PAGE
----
January 29, 2002

Director Wes Anderson's vision in his latest and (so far) greatest film, The Royal Tenenbaums, is so singular that it is difficult to isolate its individual elements. His meticulous specificity in creating characters, the hallmark of his previous two films, Bottle Rocket and Rushmore, has expanded to include not only the dialogue (written again with friend and actor Owen Wilson) but also the costumes, set design, cinematography and music. All of these pieces fit together seamlessly to create  a magical yet tactile New York City of rusted-out cabs, neuroses and a whole lot of heartache.

The city is home to Royal and Etheline Tenenbaum (played masterfully by Gene Hackman and Anjelica Huston) and their three aging child prodigies. Anderson uses a literary motif to frame the story. Each character has authored a book or two, and the film itself employs book covers, captions, title pages, chapter breaks and narration (effectively tackled by a breathy Alec Baldwin) to organize the storytelling. A literary context may  help us grasp the film as well:  Anderson's work is often compared to that of writer J. D. Salinger, and like many of Salinger's characters, Anderson's display a mixture of longing and naïveté that must be fleshed out by the reader's--and viewer's--experience and imagination.

Each of the Tenenbaum children has been endowed with a special talent: Richie (Luke Wilson) was a top-ranked tennis player at age 12, Chas (Ben Stiller) was a gifted  businessman buying real estate when he was in his early teens, and Margot (Gwyneth Paltrow), an adopted child (and constantly reminded of that fact by her father), was a prizewinning playwright in the ninth grade.

When they were at  the peak of their abilities Royal left the family and moved into a Manhattan hotel. The departure was traumatic for the children, whose accomplishments were clearly their efforts to win their father's love and acceptance. The children move on, each in his or her own direction, until Chas's wife dies in a plane crash, sending Chas (with his two sons, Ari and Uzi) to seek a safe haven in his mother's house. When Margot and Richie learn of this development, they too return home in search of something missing in their lives. Royal, turned out of his hotel because he is unable to pay his tab, returns to the house to seek the acceptance of his family--thus reuniting the Tenenbaum family after 22 years.

We learn of Margot and Richie's love for each other despite their familial connection and despite Margot's marriage to psychologist Raleigh St. Clair (Bill Murray). We are also introduced to the family accountant, Henry Sherman (Danny Glover), who is courting Etheline and unknowingly competing with Royal to claim the family. While the film has many peaks and valleys, it has no traditional climax. As the characters bump around blindly, seeking one another's approval, one senses a wonderfully refreshing freedom in both Anderson's characterization and his storytelling.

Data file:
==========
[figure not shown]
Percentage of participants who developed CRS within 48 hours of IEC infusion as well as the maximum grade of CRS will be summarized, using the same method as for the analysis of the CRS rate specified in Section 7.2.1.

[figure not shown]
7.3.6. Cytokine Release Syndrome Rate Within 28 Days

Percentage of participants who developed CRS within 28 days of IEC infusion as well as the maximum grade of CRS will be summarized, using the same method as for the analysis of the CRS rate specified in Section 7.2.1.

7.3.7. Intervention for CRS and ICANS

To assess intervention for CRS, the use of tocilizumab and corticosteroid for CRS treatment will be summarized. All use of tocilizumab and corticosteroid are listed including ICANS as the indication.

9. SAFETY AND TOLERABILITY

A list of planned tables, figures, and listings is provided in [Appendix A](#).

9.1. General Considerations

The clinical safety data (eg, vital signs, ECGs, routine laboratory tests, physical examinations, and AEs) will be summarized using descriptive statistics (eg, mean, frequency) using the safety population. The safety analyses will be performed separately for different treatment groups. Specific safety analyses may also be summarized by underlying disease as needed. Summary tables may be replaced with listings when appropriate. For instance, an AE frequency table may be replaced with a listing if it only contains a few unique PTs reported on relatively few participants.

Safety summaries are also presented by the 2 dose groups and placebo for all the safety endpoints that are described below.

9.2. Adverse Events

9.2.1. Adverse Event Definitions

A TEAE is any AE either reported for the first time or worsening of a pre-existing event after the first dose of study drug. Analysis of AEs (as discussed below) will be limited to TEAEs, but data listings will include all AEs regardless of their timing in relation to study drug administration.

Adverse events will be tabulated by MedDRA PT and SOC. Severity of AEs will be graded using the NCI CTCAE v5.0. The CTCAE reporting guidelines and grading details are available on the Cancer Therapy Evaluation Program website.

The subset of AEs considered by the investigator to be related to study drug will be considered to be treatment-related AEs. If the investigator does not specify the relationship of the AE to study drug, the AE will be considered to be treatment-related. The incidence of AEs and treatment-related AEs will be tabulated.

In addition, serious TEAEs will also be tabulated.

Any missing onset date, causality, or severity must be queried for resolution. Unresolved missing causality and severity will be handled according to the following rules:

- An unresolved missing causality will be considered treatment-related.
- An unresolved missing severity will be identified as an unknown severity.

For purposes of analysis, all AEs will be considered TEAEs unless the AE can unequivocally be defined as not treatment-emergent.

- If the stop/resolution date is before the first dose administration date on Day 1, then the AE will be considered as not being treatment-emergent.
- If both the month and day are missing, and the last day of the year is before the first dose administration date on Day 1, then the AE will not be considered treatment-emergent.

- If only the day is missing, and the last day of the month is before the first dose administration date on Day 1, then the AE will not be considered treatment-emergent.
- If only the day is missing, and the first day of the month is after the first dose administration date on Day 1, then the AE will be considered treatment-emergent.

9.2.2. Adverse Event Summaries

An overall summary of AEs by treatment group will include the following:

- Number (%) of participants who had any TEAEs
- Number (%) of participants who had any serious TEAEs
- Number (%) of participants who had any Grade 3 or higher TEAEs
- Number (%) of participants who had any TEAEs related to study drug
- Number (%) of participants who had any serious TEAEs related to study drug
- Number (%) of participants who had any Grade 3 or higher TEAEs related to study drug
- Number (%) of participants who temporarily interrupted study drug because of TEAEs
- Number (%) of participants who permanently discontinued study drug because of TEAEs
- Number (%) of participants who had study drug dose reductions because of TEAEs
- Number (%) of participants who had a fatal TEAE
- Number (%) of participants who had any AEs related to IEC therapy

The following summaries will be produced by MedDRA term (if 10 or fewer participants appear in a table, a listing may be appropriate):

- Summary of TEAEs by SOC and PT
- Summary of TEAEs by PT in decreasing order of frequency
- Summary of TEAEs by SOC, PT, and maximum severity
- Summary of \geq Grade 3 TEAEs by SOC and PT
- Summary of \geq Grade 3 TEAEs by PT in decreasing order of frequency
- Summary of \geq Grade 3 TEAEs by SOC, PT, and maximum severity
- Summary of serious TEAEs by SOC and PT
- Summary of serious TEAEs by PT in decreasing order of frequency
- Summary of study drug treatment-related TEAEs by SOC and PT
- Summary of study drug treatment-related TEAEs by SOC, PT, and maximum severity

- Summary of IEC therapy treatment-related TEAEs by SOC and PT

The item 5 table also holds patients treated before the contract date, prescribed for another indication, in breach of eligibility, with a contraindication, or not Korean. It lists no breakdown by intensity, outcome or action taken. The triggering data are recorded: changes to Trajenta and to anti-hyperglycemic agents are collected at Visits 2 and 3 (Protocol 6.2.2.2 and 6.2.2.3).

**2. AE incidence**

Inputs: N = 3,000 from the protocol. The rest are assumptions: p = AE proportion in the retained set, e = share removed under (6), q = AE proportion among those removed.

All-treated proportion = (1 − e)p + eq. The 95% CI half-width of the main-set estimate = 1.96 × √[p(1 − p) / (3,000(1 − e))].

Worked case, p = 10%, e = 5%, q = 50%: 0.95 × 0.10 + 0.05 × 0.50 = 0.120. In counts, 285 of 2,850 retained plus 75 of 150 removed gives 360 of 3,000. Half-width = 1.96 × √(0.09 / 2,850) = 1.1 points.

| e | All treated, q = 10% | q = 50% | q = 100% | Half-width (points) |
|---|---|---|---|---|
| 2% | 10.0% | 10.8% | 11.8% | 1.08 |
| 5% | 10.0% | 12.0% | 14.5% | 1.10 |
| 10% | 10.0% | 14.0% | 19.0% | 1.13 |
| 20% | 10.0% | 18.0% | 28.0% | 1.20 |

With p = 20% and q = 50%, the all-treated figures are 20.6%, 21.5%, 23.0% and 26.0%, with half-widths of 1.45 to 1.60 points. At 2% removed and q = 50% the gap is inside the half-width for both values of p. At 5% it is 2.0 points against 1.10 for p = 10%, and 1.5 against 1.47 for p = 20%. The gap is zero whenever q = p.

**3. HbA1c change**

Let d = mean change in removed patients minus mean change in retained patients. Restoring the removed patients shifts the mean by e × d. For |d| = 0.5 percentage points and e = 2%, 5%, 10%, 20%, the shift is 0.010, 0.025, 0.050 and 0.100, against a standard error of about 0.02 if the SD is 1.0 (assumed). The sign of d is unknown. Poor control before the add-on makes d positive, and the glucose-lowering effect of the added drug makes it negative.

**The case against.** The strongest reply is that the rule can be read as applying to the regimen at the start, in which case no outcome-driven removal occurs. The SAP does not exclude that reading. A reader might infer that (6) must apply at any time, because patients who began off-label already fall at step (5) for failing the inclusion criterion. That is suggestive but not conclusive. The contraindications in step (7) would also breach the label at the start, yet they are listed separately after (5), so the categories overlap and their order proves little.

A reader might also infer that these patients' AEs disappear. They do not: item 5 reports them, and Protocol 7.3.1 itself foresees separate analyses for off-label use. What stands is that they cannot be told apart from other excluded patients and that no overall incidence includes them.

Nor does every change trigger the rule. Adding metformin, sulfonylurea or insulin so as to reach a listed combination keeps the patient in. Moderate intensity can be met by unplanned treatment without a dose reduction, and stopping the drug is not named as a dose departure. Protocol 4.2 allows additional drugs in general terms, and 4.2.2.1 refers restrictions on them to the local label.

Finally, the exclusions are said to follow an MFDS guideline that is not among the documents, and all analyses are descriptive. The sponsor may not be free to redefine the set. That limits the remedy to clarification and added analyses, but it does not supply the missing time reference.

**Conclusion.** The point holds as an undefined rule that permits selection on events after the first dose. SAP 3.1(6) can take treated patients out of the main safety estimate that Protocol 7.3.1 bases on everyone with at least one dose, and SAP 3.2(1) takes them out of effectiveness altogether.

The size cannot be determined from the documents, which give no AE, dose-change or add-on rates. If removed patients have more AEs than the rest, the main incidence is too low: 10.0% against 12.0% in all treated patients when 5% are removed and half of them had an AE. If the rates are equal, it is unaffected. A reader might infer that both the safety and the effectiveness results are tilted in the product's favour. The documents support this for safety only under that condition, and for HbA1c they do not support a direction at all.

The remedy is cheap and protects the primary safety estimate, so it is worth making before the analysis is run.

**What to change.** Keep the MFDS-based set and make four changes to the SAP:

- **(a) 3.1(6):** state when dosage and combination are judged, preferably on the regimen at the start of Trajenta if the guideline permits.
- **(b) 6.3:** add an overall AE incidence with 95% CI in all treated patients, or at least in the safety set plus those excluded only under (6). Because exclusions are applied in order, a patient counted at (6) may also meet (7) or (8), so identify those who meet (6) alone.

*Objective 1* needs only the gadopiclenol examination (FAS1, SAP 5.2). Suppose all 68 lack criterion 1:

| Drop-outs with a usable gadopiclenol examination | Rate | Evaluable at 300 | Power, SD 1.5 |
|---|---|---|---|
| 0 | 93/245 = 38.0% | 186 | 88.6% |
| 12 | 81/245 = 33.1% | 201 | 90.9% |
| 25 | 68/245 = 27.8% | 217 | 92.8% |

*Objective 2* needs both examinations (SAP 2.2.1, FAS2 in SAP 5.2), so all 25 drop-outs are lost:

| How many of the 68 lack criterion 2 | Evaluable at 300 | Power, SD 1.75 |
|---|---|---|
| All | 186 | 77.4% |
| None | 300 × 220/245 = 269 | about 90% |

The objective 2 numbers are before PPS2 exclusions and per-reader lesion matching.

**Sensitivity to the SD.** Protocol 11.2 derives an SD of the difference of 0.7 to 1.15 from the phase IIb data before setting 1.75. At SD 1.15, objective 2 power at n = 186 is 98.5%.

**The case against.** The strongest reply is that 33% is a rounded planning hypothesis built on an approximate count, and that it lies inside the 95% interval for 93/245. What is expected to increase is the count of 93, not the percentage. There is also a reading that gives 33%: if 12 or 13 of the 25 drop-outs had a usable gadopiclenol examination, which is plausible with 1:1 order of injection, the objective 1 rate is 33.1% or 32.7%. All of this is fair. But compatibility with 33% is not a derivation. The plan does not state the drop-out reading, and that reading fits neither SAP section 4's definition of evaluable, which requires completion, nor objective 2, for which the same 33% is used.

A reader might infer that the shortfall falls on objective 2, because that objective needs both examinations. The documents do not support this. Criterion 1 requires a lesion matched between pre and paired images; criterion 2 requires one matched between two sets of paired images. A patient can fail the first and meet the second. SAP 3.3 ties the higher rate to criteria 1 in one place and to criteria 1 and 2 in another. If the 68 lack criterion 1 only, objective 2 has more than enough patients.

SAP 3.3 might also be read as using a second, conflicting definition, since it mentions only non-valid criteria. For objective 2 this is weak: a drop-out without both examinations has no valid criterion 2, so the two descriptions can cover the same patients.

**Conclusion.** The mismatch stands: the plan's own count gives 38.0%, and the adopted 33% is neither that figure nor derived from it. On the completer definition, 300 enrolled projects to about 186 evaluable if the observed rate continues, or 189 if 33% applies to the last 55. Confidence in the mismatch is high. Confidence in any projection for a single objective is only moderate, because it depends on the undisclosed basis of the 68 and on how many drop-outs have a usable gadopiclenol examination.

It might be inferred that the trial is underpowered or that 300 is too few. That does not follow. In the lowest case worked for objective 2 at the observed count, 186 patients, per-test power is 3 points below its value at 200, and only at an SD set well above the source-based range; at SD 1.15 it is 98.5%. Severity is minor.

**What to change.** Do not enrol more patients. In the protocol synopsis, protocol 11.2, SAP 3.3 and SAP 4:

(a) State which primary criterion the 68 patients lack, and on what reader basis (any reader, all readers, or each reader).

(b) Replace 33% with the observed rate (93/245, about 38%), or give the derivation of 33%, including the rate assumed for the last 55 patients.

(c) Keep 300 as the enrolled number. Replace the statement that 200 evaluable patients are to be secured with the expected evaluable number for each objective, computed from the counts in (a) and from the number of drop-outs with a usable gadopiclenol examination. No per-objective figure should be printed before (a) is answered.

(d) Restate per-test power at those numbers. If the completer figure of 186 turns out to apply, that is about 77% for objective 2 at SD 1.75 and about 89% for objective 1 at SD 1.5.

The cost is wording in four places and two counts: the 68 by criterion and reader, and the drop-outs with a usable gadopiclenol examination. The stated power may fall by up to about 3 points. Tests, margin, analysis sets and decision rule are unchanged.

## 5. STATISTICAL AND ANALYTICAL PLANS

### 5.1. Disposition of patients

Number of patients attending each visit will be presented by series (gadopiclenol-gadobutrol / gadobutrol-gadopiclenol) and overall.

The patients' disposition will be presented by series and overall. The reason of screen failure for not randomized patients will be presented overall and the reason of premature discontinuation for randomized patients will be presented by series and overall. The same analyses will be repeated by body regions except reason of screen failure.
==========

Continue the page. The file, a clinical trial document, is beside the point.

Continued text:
By dressing his characters in costumes that (with slight variations) they seem to wear for their entire lives, Anderson enforces the notion that people are the same from childhood through adulthood, with the same need to be loved. The cinematography suggests a similar respect for individuality. Anderson noted in a recent New York Times interview  that he carefully centers each character in the middle of the screen and rarely obscures anyone. If there are 13 people in a scene, we see all 13--as if to say that all of them demand attention and love.

It's been said that viewing Rushmore is like listening to someone else's inside jokes. But with Anderson's films it's a mistake to pay attention only to the jokes, and that's especially true in the case of The Royal Tenenbaums (which is being advertised as Anderson's most laugh-out-loud comedy). It has many funny moments, to be sure, but in the end the film is about the importance of home. In a scene that capsulizes the theme, Richie's previously liberated pet falcon, Mordecai, unexpectedly returns home, but is so changed in appearance that he's difficult to recognize. It is not necessarily a blessing to be free of the constraints and the love--which go hand in hand--of family. And though it's necessary to venture into the world alone, there's always a need to return home.